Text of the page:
I consider myself to be directly building on the work of Akins and Chirimuuta here, but my view also shares similarities with certain other naturalistic, action-oriented accounts of color perception that link the correctness of color experiences to species-specific functions of color vision (e.g., Thompson 1995; Hatfield 2003; Matthen 2005). For example, I am generally sympathetic to Matthen’s thesis that sensory systems are “automatic sorting machines” that sort environmental objects “into classes according to how they should be treated for the purposes of physical manipulation and investigation” (2005, p. 8). That said, I think that Matthen’s epistemology of color perception overemphasizes the role color vision plays in the building of a “stable record” of the properties of environmental objects. Matthen proposes, for example, that a color experience is incorrect if it disposes a perceiver to make mistaken inferences about the ripeness of fruit, e.g., when the perceiver “misclassifies a particular fruit as pale green, although in fact it meets the physical specification of the sensory category, yellow” (ibid., p. 208). I do not deny that we often use color-looks to make such inferences, but I maintain that an experience of a normally yellow-appearing fruit as pale green need not be incorrect, and that there can even be situations where experiencing the fruit this way constitutes the best case scenario for the perceiving organism. On the other hand, my approach has very little in common with certain other “pragmatist” views. One example is Gert’s neo-pragmatist account which takes color language as its starting point and aims to explain “how and why we talk the way we do” (2018, p. 225). Whereas perceptual pragmatism often starts with the question of the function of color vision and looks to vision science for help, Gert’s linguistic pragmatism starts with the question of the function of color terms in ordinary discourse.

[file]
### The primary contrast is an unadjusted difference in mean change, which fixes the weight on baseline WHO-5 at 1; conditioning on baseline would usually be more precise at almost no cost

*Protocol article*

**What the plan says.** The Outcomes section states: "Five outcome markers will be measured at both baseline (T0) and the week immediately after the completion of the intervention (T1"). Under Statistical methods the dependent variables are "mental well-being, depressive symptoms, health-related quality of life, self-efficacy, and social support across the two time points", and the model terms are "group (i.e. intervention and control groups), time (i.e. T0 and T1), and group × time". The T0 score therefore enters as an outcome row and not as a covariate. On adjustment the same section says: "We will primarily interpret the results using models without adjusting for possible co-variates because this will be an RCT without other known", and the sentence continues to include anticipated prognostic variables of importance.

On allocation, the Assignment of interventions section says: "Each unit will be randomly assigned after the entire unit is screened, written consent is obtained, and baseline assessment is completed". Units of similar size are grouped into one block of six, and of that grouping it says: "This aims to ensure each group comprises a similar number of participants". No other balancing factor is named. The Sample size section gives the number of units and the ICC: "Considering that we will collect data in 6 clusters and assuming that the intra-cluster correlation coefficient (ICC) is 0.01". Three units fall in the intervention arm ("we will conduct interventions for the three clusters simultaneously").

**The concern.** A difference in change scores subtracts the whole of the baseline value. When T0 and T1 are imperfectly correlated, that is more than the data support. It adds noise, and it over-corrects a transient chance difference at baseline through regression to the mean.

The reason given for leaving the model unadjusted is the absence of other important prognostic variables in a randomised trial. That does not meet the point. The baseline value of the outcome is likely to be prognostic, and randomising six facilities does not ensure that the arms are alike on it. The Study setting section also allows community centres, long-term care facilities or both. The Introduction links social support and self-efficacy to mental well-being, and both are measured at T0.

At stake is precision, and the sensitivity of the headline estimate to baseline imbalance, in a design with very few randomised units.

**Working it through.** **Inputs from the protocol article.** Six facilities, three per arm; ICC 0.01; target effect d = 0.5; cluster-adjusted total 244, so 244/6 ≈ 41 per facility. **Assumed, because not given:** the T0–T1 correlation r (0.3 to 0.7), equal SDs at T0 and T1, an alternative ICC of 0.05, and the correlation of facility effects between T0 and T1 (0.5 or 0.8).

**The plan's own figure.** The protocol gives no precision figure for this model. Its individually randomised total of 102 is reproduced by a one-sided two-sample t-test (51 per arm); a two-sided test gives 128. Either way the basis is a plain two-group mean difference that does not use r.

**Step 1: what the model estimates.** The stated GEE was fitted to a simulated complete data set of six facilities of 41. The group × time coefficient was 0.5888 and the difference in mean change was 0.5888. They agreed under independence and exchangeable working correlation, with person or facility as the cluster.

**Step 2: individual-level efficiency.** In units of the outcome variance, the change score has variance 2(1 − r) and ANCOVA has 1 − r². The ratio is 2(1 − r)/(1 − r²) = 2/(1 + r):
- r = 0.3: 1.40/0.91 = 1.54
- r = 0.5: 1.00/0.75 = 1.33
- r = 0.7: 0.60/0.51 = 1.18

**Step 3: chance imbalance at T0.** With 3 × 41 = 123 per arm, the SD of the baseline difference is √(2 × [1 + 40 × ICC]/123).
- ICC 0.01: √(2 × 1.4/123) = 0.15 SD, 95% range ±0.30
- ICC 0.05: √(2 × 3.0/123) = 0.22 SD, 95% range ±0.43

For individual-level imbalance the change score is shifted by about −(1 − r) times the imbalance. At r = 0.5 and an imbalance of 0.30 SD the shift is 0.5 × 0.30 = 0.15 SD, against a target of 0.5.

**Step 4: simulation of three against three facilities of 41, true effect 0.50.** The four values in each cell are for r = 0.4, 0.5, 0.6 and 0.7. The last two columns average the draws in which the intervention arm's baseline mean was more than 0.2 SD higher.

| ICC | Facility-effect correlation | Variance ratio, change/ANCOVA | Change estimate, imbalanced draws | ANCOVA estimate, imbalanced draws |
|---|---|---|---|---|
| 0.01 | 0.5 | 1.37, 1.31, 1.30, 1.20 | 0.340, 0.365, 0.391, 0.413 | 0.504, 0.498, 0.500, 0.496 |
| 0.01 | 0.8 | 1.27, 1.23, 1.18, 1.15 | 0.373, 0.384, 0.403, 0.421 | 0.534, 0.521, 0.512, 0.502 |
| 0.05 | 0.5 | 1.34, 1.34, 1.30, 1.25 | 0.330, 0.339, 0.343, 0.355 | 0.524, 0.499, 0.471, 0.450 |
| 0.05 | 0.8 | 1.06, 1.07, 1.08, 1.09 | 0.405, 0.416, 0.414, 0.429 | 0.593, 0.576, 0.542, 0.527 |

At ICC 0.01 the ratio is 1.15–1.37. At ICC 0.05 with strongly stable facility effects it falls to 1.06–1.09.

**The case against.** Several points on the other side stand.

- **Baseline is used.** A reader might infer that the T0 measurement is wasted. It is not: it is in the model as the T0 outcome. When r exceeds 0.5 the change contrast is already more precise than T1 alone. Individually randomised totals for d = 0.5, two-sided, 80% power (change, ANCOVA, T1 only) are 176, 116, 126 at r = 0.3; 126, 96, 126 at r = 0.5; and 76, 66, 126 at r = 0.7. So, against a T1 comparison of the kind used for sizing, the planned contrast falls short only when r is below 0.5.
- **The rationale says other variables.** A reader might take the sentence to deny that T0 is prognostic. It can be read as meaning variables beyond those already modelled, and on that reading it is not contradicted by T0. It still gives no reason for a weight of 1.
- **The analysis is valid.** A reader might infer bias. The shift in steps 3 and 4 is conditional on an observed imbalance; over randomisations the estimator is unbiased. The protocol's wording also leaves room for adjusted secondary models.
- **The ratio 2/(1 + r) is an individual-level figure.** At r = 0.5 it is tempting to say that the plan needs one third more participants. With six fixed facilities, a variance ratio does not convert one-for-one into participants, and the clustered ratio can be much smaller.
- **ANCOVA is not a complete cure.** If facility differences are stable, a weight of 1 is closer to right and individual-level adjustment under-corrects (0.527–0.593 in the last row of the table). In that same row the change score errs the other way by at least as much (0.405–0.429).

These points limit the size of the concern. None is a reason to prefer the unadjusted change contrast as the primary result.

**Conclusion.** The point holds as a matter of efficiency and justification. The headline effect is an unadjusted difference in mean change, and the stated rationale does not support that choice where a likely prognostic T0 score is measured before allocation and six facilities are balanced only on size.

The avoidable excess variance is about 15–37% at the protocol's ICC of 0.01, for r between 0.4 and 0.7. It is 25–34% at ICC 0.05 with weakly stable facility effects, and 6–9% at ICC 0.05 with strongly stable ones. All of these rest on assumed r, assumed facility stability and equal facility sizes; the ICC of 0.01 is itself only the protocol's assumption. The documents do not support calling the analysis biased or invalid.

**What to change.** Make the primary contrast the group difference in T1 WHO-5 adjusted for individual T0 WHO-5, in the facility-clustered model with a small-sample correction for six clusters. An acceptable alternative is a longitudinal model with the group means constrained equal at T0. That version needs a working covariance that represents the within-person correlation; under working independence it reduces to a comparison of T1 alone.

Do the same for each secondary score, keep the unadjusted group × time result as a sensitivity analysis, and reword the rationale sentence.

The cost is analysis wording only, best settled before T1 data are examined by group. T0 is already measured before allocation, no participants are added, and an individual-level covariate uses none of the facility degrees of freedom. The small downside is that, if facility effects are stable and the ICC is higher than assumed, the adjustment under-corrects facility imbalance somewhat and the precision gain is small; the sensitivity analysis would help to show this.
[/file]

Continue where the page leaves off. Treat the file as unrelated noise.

Humans have two kinds of retinal photoreceptors: rods and cones. Both absorb light as a function of wavelength and intensity, but whereas the rods all have the same wavelength sensitivity, cones come in different types (normal human perceivers have three classes of cones with absorption maxima in the short-, medium-, and long-wavelength regions of the visible spectrum). Color vision requires the comparing of the activity of at least two classes of receptors with different wavelength sensitivities. Because there is only a single type of photoreceptor active in very low light, rod-mediated vision is achromatic. At higher levels of light, cones become active and their outputs “are combined at the post-receptor level in two different ways: one additive, giving rise to luminance signals with no information regarding the wavelength composition of light, and one subtractive, which preserves the latter and can thus be used for determining the color of objects” (Moutoussis 2015, p. 5).
I have chosen to discuss the “color visual system” as if it were a unified entity and to lump together different kinds of processing that subserve different competences. Some readers might consider this an oversimplification and prefer instead to differentiate between two (or more) separate systems within color vision, e.g., one system that computes chromatic contrast and another that computes (more or less constant) surface color representations (see, e.g., Akins and Hahn 2014; Moutoussis 2015). In the end, nothing I say here requires the adoption of the first conception, and those in favor of the multi-system conception can read me as suggesting that color vision consists in the operation of different systems that subserve different perceptual competences.